1. What is the greatest technological challenge to the legal industry over the next 5 years?
We’ve seen this many times before, how patents can hold back very useful developments. Notice how 3D printing is suddenly a big thing? It’s not because of any new miraculous breakthroughs, but because some key patents finally started expiring, allowing real innovation to move forward. We saw something similar in the field of infrared grills, which were put on the… uh… back burner (sorry) until key patents expired. Derek now points us to a similar example.
I’m writing today’s column from New York City, where I’m covering Thomson Reuters Vantage 2014, a great conference focused on mid-sized and large law firms’ use of technology. There have been fascinating discussions about how larger law firms are adapting to change and are incorporating some of the latest technologies into their IT infrastructure. Not surprisingly, however, it turns out that like solo and small-firm attorneys, large and mid-sized law firms are often just as reluctant to adopt new technologies and processes despite overwhelming evidence that doing so is the best way to stay competitive.
But the good news gleaned from this conference is that some larger firms are adapting, just as many solo and small firms are. And that’s my goal with this column: to showcase how individual solo and small-firm lawyers are using new technologies in their day-to-day practices. In the process, my columns will hopefully encourage and help other lawyers to do the same.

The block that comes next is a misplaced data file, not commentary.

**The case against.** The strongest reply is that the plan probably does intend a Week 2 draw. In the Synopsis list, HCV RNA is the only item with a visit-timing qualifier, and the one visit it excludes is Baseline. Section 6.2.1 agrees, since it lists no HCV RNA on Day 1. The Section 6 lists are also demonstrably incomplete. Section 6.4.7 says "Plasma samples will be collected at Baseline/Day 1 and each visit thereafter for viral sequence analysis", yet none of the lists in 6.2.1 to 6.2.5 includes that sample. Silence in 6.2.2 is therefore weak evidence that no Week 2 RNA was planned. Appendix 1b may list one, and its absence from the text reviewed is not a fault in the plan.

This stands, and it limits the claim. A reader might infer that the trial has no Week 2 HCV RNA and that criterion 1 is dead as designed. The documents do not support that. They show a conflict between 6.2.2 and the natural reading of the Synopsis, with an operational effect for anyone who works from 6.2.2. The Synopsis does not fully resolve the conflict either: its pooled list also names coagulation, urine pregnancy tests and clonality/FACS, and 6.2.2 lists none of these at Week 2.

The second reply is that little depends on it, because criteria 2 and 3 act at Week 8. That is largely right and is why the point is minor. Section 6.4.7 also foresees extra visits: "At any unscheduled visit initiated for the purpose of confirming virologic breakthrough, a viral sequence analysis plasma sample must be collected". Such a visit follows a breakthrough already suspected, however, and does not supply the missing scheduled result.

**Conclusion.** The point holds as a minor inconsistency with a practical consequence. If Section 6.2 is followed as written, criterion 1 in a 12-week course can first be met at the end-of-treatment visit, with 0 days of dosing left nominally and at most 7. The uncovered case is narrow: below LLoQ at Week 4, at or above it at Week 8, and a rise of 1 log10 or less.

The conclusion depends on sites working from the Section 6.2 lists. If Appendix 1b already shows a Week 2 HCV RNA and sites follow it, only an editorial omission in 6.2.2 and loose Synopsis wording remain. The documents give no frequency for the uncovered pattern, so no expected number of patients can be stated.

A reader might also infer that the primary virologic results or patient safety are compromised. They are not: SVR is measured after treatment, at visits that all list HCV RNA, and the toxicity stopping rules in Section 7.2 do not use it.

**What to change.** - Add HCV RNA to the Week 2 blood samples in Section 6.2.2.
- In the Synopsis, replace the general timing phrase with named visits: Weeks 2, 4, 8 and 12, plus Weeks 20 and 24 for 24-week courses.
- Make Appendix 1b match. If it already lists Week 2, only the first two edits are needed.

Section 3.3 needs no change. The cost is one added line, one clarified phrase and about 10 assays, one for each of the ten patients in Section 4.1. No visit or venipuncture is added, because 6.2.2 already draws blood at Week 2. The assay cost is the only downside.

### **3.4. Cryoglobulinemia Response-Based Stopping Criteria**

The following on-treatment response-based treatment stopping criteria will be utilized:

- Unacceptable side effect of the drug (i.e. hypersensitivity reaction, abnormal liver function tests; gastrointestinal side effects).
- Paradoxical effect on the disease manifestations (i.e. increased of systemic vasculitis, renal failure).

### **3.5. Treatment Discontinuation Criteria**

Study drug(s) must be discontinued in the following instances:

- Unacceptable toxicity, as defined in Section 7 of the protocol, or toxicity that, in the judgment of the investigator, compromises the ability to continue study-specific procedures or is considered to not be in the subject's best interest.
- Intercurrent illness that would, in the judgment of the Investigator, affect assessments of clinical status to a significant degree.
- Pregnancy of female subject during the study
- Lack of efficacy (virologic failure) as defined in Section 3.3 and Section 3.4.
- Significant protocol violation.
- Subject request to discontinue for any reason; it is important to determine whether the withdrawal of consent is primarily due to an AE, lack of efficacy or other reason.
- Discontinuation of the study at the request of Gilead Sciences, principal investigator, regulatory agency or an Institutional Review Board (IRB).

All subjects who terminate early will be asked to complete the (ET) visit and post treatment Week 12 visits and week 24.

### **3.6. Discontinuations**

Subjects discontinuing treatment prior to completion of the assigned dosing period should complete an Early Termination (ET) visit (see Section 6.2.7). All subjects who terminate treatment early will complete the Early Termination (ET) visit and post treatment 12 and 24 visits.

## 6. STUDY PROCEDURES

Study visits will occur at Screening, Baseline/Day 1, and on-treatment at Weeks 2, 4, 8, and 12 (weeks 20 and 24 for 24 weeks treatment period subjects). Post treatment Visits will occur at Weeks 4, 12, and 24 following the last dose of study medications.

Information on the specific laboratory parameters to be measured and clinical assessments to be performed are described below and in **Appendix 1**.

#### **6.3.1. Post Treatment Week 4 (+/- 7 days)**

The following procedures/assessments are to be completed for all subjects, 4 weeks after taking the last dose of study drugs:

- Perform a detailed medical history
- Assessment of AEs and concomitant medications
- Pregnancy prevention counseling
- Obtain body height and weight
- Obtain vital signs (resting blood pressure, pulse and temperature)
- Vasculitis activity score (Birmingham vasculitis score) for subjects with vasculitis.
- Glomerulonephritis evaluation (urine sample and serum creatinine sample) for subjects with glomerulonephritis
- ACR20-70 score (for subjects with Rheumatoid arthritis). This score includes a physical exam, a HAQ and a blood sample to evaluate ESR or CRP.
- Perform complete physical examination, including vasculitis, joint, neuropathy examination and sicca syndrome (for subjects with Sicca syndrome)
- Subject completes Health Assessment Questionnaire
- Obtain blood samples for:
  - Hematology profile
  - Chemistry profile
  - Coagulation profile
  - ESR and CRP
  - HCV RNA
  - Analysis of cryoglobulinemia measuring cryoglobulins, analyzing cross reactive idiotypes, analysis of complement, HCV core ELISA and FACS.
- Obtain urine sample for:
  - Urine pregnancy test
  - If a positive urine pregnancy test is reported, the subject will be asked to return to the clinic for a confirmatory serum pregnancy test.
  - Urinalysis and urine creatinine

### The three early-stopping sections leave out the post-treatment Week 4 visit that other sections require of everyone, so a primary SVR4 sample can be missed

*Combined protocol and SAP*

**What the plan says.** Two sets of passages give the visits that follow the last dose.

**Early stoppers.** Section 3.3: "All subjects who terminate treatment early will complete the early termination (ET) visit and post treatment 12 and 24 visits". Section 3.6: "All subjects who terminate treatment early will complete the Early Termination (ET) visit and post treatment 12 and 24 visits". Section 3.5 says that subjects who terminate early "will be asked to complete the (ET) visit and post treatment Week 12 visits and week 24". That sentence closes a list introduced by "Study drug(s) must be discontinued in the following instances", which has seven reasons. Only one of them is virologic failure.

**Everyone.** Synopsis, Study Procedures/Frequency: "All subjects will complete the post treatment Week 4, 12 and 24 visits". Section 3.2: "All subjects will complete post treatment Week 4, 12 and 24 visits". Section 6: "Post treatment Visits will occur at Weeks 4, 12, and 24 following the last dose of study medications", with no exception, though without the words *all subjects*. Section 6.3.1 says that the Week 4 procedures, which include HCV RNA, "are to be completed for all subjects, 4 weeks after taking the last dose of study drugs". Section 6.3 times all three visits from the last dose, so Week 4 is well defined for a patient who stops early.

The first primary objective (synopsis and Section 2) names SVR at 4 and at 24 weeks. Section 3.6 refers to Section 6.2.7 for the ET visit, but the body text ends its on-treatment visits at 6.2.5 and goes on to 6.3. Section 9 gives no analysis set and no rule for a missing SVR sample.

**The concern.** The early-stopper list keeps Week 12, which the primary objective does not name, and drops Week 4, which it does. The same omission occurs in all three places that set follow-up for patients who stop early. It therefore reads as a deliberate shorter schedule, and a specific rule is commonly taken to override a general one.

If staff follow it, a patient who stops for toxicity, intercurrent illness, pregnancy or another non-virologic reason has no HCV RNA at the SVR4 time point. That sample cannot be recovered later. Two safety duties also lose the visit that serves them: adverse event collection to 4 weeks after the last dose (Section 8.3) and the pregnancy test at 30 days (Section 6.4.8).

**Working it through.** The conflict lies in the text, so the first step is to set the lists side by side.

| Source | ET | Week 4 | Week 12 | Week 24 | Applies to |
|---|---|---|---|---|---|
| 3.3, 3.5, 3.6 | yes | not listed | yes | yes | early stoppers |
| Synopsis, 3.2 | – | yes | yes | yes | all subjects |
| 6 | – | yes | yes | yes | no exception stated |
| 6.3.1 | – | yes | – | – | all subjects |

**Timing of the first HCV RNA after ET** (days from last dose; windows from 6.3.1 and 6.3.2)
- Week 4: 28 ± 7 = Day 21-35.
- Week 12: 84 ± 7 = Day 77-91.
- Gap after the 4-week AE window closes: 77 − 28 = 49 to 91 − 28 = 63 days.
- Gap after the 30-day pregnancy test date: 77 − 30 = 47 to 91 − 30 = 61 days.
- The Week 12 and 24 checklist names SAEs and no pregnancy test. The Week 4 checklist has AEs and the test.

In today’s column I’ll be featuring Jill Paperno. Jill is a long-time assistant public defender, having worked at the Monroe County Public Defender’s Office in Rochester, New York for over 27 years. She’s currently the Second Assistant Public Defender and is the author of Representing the Accused: A Practical Guide to Criminal Defense (affiliate link). In other words, Jill is a diehard criminal defense attorney and has dedicated her life to defending our constitutional rights.